Several of the conversations I had at the recent RIPE70 meeting were focused on career advice (usually along the lines of “which technology should I focus on next”) and inevitably we ended up discussing the benefits of T-shaped skills versus I-shaped skills… and I couldn’t resist drawing a few graphs illustrating them.
A person with I-shaped skills is an expert in an ever-narrowing area (in the end you know everything about nothing). A person with dash-shaped skills is a generalist knowing a bit (or nothing) about everything.
Assuming comparable length of experience, motivation for learning, and exposure to new challenges I’d assume the area below the graphs being approximately equal for both types of skills. There’s only so much you can master in a given amount of time.
The “only” problem a generalist might have is that he’s under-skilled for the job at hand (too often solved by cut-and-pasting recipes found on Google aka Fake It Till You Make It). For example, he can easily tackle the green job in the following diagram, but not the dark-blue one. On the other hand, an expert might be over-specialized and thus unable to do a simple job outside of his area of expertise (don’t ask me how to add a user to Windows Active Directory).
Even worse, an expert is quickly over-qualified – he knows too much about a specific area, and no smart employer is willing to pay you for the knowledge they never need. As an expert you have a few options:
- Get a job in an environment that needs all your skills (example: work for a vendor);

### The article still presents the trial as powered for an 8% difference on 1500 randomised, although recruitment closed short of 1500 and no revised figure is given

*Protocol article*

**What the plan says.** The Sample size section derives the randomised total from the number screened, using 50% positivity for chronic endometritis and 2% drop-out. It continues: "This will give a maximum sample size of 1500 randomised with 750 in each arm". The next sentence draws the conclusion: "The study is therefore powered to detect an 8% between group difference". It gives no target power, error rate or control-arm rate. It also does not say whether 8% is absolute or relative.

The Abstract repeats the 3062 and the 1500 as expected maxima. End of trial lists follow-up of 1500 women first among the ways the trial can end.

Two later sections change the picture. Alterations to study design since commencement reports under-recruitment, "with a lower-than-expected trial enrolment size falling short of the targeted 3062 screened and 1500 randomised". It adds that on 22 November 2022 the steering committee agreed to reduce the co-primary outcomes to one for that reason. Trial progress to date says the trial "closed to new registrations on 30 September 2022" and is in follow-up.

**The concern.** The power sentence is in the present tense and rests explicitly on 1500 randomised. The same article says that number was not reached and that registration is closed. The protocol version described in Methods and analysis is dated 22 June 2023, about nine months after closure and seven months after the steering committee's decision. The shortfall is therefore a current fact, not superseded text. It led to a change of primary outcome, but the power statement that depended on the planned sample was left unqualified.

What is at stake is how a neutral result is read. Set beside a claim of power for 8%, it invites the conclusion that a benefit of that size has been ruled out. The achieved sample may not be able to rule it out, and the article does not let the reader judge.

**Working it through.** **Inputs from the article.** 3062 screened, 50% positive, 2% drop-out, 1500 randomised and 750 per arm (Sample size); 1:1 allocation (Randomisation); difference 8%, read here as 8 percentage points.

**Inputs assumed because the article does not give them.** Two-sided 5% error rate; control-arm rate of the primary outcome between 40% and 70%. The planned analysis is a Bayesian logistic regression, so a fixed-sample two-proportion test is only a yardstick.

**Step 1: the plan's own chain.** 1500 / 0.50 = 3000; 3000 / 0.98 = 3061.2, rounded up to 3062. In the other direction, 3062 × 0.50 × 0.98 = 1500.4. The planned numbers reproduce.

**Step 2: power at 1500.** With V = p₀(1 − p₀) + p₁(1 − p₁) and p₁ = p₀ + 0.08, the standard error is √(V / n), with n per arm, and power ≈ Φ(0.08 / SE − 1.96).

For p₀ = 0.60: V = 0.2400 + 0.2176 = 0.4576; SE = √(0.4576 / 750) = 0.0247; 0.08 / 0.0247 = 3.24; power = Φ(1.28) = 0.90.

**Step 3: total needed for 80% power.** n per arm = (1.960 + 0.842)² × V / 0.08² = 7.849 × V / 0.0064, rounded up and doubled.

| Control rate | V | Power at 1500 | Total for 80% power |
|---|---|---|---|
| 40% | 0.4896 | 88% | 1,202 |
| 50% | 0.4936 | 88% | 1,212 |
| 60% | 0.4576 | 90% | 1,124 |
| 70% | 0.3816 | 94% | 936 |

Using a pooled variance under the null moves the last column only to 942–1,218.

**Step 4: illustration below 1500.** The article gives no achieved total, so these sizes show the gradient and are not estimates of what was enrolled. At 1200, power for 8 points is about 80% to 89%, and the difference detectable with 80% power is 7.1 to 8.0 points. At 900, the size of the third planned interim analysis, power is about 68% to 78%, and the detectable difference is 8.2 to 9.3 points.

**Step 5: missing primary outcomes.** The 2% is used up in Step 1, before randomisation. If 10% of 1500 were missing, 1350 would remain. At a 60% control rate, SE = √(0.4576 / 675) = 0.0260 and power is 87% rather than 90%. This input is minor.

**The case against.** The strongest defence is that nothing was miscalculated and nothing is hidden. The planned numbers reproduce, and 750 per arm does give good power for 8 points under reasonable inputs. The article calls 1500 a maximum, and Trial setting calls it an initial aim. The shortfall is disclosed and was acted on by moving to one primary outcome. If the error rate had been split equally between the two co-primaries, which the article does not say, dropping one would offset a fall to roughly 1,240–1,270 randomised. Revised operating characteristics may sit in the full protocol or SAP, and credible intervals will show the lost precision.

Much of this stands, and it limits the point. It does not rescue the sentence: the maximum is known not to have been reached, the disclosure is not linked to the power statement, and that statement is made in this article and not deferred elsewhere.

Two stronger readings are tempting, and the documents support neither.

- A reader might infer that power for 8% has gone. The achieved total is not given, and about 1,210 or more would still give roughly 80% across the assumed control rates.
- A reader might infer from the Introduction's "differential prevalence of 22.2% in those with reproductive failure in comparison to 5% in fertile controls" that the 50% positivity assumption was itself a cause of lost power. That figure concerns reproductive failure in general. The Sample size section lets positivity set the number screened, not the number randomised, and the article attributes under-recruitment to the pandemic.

- Get a job where you’ll get engaged in numerous small high-value projects (example: work for a professional services/system integration company or as an independent contractor);
- Find someone who’s willing to pay you way more than the real value you add;
Someone with T-shaped skills is obviously better suited for a wider variety of challenges and thus a better fit for most organizations – keep this in mind the next time you’re trying to figure out whether to specialize even more or tackle an adjacent technology.
Speaking of adjacent technologies, it might be possible to grow your total area of expertise much faster (due to cross-pollination of skills) if you carefully select the adjacent technologies – for example, storage networking isn’t much different from Ethernet (or X.25 ;) and virtual switches often tend to be lobotomized VLAN-capable layer-2 switches (or really simple IP routers).
Speaking of reskilling…
At least once a month I get an email along the lines of “your webinars really helped me get this new job” – if you need solid fundamentals in new technologies, from virtual networking to cloud infrastructure or SDN, check them out.